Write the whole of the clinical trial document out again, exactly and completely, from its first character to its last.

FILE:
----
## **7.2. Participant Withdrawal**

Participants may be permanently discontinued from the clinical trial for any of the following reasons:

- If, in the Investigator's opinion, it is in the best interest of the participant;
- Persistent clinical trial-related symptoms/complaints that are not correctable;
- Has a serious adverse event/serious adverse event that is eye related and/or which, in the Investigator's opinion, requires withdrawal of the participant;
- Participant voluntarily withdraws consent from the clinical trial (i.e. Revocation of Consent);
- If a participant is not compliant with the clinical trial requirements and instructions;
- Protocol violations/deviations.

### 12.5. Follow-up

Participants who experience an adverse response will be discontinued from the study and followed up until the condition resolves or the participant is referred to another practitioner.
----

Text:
## **7.2. Participant Withdrawal**

Participants may be permanently discontinued from the clinical trial for any of the following reasons:

- If, in the Investigator's opinion, it is in the best interest of the participant;
- Persistent clinical trial-related symptoms/complaints that are not correctable;
- Has a serious adverse event/serious adverse event that is eye related and/or which, in the Investigator's opinion, requires withdrawal of the participant;
- Participant voluntarily withdraws consent from the clinical trial (i.e. Revocation of Consent);
- If a participant is not compliant with the clinical trial requirements and instructions;
- Protocol violations/deviations.

### 12.5. Follow-up

Participants who experience an adverse response will be discontinued from the study and followed up until the condition resolves or the participant is referred to another practitioner.